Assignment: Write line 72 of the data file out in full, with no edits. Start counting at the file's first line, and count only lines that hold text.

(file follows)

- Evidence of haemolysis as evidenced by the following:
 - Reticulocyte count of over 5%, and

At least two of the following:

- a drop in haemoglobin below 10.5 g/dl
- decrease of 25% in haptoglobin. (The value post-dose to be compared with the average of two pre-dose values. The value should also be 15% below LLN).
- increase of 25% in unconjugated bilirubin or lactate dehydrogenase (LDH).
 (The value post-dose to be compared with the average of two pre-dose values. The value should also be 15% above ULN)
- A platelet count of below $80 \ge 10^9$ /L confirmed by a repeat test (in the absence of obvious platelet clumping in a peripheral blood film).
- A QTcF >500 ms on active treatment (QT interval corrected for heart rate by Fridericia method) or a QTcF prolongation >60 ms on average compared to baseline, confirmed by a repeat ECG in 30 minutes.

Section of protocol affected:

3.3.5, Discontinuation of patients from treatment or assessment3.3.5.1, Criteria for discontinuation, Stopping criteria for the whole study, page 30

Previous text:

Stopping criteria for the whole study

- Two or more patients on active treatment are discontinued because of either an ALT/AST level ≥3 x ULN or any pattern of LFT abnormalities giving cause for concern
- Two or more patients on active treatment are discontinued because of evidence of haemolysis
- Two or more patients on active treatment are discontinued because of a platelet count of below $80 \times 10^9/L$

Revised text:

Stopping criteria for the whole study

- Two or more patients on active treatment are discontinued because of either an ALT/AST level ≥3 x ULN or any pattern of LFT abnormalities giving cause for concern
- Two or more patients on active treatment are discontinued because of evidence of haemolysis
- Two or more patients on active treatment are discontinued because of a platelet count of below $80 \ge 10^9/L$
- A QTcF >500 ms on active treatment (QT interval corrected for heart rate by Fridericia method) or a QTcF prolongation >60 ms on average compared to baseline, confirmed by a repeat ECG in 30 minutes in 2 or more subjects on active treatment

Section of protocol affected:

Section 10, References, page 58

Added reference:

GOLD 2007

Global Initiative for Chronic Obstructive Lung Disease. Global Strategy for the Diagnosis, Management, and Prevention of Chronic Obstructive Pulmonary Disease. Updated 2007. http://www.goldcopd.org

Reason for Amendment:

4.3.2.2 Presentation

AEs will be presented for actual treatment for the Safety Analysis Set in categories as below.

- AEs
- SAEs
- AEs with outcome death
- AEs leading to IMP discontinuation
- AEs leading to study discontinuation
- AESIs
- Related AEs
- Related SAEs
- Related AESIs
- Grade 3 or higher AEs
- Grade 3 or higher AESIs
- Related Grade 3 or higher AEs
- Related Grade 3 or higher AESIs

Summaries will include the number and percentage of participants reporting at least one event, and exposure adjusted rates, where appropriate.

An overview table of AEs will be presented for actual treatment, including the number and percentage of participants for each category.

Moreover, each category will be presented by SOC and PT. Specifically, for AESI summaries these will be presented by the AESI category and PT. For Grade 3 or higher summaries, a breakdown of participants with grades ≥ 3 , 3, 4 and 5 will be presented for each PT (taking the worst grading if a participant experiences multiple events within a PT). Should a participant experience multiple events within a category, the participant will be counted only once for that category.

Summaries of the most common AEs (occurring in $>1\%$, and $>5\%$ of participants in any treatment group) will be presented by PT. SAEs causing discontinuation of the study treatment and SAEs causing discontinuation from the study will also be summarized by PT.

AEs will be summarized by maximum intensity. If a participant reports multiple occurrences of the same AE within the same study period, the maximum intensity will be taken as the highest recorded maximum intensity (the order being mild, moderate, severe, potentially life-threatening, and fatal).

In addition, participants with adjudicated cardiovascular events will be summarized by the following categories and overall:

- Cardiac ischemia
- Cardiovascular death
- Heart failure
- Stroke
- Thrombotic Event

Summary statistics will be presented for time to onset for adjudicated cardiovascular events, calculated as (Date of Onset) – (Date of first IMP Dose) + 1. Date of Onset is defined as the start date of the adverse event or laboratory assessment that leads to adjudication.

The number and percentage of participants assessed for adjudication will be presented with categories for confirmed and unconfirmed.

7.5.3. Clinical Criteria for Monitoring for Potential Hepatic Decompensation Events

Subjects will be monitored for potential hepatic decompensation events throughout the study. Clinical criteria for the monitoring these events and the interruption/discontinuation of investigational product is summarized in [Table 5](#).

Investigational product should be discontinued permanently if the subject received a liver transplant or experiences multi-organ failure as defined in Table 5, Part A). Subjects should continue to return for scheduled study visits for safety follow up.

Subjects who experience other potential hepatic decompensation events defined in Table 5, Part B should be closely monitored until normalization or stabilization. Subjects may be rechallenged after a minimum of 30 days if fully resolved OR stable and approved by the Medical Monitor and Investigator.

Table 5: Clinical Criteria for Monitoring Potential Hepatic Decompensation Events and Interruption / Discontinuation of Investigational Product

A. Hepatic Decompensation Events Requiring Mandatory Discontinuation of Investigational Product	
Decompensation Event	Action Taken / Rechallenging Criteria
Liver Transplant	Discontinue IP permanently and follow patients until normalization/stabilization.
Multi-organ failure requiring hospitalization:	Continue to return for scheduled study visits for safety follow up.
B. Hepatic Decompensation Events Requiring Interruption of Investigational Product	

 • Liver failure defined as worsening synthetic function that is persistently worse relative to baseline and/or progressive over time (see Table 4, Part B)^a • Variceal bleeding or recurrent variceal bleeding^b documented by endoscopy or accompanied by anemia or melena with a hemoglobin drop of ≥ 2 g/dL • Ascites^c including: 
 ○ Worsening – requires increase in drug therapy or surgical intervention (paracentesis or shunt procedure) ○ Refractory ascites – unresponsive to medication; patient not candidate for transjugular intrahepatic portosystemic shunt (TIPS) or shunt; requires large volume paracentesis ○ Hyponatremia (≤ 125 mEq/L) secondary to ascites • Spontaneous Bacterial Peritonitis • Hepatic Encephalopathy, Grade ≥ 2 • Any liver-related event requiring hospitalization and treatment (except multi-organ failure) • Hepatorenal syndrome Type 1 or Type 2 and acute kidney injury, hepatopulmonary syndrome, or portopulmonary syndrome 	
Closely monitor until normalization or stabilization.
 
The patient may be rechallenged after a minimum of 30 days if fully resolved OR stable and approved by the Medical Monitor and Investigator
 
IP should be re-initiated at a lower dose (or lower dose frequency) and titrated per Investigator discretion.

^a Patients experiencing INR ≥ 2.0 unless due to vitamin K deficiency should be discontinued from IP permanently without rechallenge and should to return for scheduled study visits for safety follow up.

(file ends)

^a Patients experiencing INR ≥ 2.0 unless due to vitamin K deficiency should be discontinued from IP permanently without rechallenge and should to return for scheduled study visits for safety follow up.